Rabbi David Wolpe is the rabbi of Sinai Temple in Los Angeles and the author, most recently, of Why Faith Matters. In this Scroll series, Wolpe examines a work of Jewish scholarship, either contemporary or classic, which has relevance for modern Jewish life.
Much as it is unwise to judge a person after only one meeting, it’s best not to draw conclusions about a book after only having read it quickly. Even when it comes to Torah, students will at times draw unwarranted conclusions based on an isolated story. In the Torah, each story interweaves with and comments on the other. As the scholar Michael Fishbane has taught us, the entire Tanakh is full of elaborations on and appraisals of itself.
Judy Klitsner’s Subversive Sequels in the Bible combines Fishbane’s teaching with the spirit of Nechama Leibowitz. In a series of extended essays, Klitsner shows how later stories can modify and even undermine earlier ones. In one essay, drawing on the many parallels and significant differences between Noah and Jonah, Klitsner notes that Jonah’s reluctant prophecy to Nineveh, which saves the city, uses the same word, hfk, ‘overturn,’ that is used to describe the destruction of Sodom. In the first case, it destroys; in the second, it saves. It reinforces the messages of nhm, ‘regret;’ in Genesis 6:7, God regrets having created human beings. In Jonah 3:10, God regrets planning the destruction of a city and instead saves its inhabitants.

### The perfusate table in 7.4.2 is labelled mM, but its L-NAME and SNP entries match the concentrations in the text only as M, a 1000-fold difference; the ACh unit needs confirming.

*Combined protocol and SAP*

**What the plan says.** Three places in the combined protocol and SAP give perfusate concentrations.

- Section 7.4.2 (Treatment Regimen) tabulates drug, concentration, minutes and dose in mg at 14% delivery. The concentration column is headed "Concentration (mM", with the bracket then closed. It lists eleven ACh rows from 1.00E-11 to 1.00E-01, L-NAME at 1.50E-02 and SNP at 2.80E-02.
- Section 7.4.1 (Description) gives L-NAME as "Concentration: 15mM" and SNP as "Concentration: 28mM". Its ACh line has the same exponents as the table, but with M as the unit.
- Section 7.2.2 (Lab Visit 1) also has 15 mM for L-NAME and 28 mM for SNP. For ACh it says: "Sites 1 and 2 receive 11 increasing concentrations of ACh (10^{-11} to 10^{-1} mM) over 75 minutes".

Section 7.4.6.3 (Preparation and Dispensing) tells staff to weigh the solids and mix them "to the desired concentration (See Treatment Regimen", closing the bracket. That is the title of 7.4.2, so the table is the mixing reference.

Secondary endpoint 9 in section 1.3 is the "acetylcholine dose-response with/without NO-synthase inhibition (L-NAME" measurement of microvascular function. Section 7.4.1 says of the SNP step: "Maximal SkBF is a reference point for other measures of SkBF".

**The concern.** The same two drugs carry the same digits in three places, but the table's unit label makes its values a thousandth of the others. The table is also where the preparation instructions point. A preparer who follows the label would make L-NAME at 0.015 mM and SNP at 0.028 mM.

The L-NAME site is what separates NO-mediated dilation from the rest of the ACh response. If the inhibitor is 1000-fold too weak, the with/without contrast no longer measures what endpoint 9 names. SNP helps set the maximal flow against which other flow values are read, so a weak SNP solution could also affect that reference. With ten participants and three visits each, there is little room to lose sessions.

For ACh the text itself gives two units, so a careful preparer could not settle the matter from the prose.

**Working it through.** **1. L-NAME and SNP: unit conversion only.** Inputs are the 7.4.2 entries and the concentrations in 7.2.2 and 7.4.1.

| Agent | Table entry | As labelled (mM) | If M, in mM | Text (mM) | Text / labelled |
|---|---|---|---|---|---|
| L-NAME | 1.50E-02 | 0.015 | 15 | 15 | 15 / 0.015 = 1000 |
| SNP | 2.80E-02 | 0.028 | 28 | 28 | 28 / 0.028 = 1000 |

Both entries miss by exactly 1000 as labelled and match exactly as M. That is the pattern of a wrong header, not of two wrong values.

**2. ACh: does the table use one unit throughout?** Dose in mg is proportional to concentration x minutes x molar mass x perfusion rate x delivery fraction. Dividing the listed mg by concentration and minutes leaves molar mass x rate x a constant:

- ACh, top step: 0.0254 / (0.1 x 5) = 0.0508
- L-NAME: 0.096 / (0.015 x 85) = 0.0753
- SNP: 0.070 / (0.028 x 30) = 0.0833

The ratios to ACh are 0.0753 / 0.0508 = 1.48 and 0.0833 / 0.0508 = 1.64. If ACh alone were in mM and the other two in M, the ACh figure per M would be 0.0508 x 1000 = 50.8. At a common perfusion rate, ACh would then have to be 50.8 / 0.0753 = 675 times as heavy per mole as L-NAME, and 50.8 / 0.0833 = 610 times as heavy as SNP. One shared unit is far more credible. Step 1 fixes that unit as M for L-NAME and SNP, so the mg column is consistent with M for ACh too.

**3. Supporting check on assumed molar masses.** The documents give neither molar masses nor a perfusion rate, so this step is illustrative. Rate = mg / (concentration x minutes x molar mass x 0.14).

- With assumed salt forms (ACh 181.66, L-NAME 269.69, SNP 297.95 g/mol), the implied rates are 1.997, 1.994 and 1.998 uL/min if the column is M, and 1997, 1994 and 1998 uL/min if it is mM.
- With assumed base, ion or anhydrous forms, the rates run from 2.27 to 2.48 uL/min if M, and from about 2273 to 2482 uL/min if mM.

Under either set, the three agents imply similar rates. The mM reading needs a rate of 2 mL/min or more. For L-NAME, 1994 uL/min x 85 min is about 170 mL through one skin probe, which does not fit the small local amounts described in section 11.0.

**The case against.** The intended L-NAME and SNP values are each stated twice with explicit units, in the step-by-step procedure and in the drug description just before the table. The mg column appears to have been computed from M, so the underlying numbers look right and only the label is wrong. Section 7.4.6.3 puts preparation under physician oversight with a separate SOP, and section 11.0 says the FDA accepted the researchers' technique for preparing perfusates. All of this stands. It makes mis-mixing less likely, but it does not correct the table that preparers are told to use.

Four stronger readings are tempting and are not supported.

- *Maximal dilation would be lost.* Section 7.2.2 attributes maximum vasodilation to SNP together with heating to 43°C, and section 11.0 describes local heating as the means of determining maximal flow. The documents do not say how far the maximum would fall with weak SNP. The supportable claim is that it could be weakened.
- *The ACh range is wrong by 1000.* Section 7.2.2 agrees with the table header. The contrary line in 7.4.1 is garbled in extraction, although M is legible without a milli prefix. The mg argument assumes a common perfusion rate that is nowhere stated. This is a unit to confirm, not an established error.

Klitsner’s book, a winner of the National Jewish Book Award, is full of such suggestive connections and reversals, highlighting the midrashic method in the way that Nechama Leibowitz (Klitsner’s teacher) enabled a generation to see how much was missed without an in depth study of Torah.
Klitsner uses this extension of the rabbinic method to particularly good effect when commenting on the status of women in the Torah. Early on, Adam is rebuked for listening to Eve. But that Divine admonition is modified many times—by God’s instructing Abraham to listen to Sarah, by the active roles assigned to such figures as Deborah and Yael, and by verbal clues that signal to careful readers that the status of women is not what they first assumed. When Abraham twice passes Sarah off as his sister, Klitsner astutely comments:
Although Abraham leaves his father’s home, he never achieves the ideal of Genesis 2: ‘Therefore a man leave his father and mother and they shall be as one flesh.’ In fact, instead of leaving his original family in order to cling to a wife in creating a new family, Abraham does the opposite. Twice, he relinquishes Sara, claiming that she is his sister, thereby symbolically leaving his wife in order to return to his birth family.
Our judgments are deepened by constantly returning to the text. Abraham is called to sh-m-r derekh, to guard the path (Genesis 18:19) the same word combination used for the swords that block the way to Eden. Klitsner’s points this out, leading the reader to remember that the swords guard the way to the tree of life, and Abraham is instrumental in bequeathing to Israel the Torah, called our Etz Chaim, our tree of life.
Through these and other connections, brilliantly teased out, suggestive and profound, Klitsner becomes part of a generation of teachers, many of them women, who return us to our text, so we come away with renewed appreciation for its wonders.
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David Wolpe is the rabbi of Sinai Temple in Los Angeles and is the author, most recently, of Why Faith Matters. Follow him on Twitter @RabbiWolpe